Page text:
A recent article from writer Luis Espinosa outlines the Latin tinge in modern jazz, with evidence of Mexico's contribution to the birth of jazz in America. In the late 1800's, Mexican President Porfirio Diaz sponsored an event that influenced musicians in New Orleans, LA and, according to research, led to the use of both brass and woodwind instruments in the genre.
Translated by Jorge Canavati, host of Jazz De Mexico, heard Sunday nights 7pm-9pm on KRTU.
How Porfirio Díaz Changed the Course of Music and Influenced the Origins of Jazz
By: Luís Espinosa
Jelly Roll Morton, an American ragtime and early jazz pianist, bandleader and composer said that if you do not obtain Latin rhythms you will never have the correct tinge to obtain jazz. So is it possible that the music so characteristic of New Orleans have a Mexico influence?
Mexico composer and pianist Francisco Tellez confirms this idea through the historic fact that the now U.S. states of California, New Mexico, Texas among others were territories of Mexico up until the middle of the XIX century. Fertile ground for cross cultural activity between Afro-Americans and Mexicans. In regard to this hypothesis, academic Geraldine Céliér, wrote “the fact that we do not have any recording or evidence about Mexico jazz prior to the 1950’s permits us to speculate that this evidence is contained in the Mexico genres of boleros, mariachi, contemporary or classical, ranchera, corridos, huapangos and sones. The universe of the endemic music of Mexico shares the same libertarian ideals as jazz.
John Storm Roberts gives us the answer to this question when in 1979 he published the first edition of “The Latin Tinge” with the subtitle: The impact of Latin American music in the United States. It is here that we can find one of the most unusual episodes in the history of jazz.
In the years 1884 & 1885 New Orleans was the host to the World Industrial & Cotton Exposition. Cotton producers from around the world were invited to participate. Mexico had been invited since 1869. President Porfirio Diaz who had just begun his second term was an important sponsor of this exhibition. He sent the Eighth Cavalry Regiment band which was comprised of almost 100 musicians and directed by Encarnación Payén. The idea was to not only to show the industrial process of cotton in the Pavilion of Mexico but to also showcase the quality of Mexican musicians.
The form and style of the Mexican musicians had an important influence on the New Orleans bands as well as on their interpretation of this form and style. “El Jazz en México”, a book by Alain Derbez tells us that during their stay in New Orleans, the Mexican Cavalry Band inspired the writing of a report in the music magazine Century, published under the title of “Very Mexican Band”. Among the Mexican musicians’ scores came danzas, habaneras, military marches and three danzones. Other local publishers published the printed scores of many of these popular songs. The music of Mexico was part of the musical life of New Orleans in an early period of jazz. A period considered the birth of jazz in the United States.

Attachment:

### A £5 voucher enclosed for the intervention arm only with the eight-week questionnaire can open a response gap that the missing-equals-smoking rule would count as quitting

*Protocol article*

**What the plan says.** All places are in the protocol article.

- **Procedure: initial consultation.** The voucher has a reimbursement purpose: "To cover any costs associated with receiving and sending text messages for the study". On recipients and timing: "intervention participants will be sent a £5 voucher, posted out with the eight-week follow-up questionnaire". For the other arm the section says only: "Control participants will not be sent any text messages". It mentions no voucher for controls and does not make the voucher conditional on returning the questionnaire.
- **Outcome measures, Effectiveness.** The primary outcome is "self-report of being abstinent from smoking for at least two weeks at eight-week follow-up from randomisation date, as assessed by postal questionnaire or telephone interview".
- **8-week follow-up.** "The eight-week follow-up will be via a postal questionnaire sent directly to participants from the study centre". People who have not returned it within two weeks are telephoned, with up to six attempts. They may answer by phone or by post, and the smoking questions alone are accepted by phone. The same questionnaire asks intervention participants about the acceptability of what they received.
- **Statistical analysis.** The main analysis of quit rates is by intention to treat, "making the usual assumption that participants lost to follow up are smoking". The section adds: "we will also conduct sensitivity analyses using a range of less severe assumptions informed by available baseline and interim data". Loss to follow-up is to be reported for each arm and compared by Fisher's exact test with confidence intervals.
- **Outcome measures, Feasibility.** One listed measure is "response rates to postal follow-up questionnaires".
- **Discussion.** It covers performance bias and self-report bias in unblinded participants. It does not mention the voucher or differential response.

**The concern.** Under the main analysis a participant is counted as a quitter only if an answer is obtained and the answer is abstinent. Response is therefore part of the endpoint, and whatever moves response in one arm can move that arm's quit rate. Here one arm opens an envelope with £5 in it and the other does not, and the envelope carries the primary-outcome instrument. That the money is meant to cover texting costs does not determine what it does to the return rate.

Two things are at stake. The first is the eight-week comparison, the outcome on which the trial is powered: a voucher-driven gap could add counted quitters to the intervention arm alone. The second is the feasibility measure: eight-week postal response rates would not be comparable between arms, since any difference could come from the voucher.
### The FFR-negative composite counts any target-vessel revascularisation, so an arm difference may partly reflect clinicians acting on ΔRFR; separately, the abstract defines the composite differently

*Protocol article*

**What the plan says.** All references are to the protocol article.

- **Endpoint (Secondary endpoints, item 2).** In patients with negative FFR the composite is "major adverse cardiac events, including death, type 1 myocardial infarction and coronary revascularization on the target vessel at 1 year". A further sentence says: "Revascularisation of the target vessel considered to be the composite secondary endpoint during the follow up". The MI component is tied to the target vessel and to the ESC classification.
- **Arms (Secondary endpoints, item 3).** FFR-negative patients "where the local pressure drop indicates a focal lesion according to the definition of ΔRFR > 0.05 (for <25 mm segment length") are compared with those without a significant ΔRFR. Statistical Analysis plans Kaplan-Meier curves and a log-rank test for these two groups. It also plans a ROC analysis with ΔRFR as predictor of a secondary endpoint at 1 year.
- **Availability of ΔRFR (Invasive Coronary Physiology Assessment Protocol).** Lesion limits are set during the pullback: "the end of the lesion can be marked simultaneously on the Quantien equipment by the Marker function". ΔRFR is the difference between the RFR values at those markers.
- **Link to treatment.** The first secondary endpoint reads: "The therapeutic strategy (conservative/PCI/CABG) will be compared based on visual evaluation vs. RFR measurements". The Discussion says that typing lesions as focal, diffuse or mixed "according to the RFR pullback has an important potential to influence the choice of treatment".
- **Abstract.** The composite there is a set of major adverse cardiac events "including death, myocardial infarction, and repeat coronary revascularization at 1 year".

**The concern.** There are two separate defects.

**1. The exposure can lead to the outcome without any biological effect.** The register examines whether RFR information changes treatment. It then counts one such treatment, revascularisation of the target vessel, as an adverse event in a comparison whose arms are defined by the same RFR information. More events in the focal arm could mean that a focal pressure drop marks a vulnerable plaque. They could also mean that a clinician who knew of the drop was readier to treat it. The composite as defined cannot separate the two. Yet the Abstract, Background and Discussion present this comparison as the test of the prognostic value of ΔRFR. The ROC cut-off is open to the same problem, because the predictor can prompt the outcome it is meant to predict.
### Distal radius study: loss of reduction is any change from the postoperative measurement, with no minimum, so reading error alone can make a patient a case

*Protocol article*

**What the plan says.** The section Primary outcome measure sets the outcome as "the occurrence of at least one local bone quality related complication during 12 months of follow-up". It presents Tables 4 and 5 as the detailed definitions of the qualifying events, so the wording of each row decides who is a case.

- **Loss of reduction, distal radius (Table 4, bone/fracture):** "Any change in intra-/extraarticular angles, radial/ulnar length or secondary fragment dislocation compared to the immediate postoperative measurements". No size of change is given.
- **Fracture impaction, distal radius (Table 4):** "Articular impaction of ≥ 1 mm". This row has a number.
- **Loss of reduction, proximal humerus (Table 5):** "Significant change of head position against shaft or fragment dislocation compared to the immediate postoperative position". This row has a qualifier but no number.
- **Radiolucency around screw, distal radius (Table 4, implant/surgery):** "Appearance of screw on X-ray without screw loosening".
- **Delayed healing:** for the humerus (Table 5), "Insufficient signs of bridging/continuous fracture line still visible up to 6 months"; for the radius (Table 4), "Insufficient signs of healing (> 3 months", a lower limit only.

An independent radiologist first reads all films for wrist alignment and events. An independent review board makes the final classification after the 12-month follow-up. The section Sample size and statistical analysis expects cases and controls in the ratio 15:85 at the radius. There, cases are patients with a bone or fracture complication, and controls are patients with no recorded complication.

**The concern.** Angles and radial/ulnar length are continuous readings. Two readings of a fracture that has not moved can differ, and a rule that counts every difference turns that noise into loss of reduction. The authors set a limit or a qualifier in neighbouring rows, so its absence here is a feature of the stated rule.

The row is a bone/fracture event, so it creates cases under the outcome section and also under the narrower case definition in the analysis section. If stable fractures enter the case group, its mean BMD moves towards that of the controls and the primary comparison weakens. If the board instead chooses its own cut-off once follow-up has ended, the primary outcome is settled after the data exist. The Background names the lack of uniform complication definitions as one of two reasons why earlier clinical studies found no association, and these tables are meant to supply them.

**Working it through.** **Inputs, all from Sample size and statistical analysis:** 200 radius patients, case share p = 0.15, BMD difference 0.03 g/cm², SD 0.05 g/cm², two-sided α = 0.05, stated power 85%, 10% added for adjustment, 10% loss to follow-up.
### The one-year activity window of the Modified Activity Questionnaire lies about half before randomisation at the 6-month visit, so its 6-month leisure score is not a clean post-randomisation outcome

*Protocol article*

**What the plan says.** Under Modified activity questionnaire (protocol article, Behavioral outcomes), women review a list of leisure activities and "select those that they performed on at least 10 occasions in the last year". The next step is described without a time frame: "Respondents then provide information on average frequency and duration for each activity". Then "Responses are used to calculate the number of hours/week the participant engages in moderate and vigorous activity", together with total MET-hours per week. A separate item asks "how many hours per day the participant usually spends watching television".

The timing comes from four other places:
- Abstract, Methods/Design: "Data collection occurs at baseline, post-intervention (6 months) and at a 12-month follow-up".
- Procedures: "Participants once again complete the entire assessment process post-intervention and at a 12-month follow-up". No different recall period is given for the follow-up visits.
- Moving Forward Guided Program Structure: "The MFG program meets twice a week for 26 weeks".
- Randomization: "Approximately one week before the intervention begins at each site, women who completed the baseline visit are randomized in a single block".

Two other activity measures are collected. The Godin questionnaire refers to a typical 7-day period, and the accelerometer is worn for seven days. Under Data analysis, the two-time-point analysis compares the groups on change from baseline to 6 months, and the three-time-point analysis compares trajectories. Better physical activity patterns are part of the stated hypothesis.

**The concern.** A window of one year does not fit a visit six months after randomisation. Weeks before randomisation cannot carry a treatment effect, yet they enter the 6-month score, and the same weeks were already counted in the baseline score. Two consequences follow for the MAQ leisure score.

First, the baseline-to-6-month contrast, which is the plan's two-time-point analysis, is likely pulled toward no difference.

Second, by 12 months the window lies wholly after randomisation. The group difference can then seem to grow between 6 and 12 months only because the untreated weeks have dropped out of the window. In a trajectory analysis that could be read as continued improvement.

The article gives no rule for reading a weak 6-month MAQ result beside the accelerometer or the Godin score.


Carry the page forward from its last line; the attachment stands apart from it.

Several members of that band sent by Porfirio Diaz stayed in New Orleans, among them, the saxophonist Joe Viscara, of whom the jazz drummer Papa Jack Laine said: "He almost does not speak English, but the son of bitch really can blow!" The influence of Mexican music on jazz was so profound that a magazine of the time in New Orleans, affirmed that the word "Jazz" was a degeneration of the word "Jarabe", a music genre endemic to Mexico. There were even those who ventured to assure that the Jazz was the result of the attempts of black musicians to play Mexican music.
Many of the musicians in the early stages of New Orleans jazz were of Mexican origin. Like the clarinetist Lorenzo Tío, whose father was from Tampico and was a member of the Eighth Regiment Calvary band. Lorenzo taught many clarinetists in young New Orleans jazz bands. Another was Luis Florencio Ramos, an original member of the Eighth Regiment Calvary band sent by Porfirio Diaz. And there was Alcides Nuñez, who performed for a whole season with the Original Dixieland Jass Band, a group that recorded the first jazz music album in 1920. Several Hispanic surnames stand out in jazz studies that were rooted in New Orleans.
Tom Bethel in his book “George Lewis, Jazzist from New Orleans” described Lorenzo Tío as the Mexican clarinetist who "attended the 1885 cotton exhibition and whose classical style influenced so much that he is considered as the introducer of the clarinet in jazz." Blues composer H.C. Handy tells in his autobiography, "Father of the Blues", that in early times it was Mexicans and Europeans who played clarinets in black bands. Lorenzo Tío Jr. (son) was known to be the teacher of the clarinetist Sidney Bechet.
Saxophonist Richard “Dickie” Landry performed in Mexico in March 1983. During the performance he talked about the Mexican band at the Cotton fair. He said that for his first concert in Mexico he was inspired by the success of the World Cotton Fair in New Orleans. He described the performance of the Mexican band as a parade that flooded music to the city, "it was the first time that the New Orleans jazz players heard the clarinet sound ... the Tío Brothers remained in New Orleans after the exhibition to teach the American musicians how to integrate these instruments (clarinet) into their bands and music."
The New Orleans Industrial and Cotton World Exposition was the event not only where Mexico contributed to the birth of jazz but also contributed in the inclusion of brass instruments in this genre.
Alain Derbez, El Jazz en México: datos para una historia (México: Fondo de Cultura económica, 2001)
Aurelio Tello, La Música en México: panorama del siglo XX (México: Fondo de Cultura Económica, 2010)
John Storm Roberts, The Latin Tinge: The Impact of Latin American Music on the United States (New York: Oxford University, 1999), 36.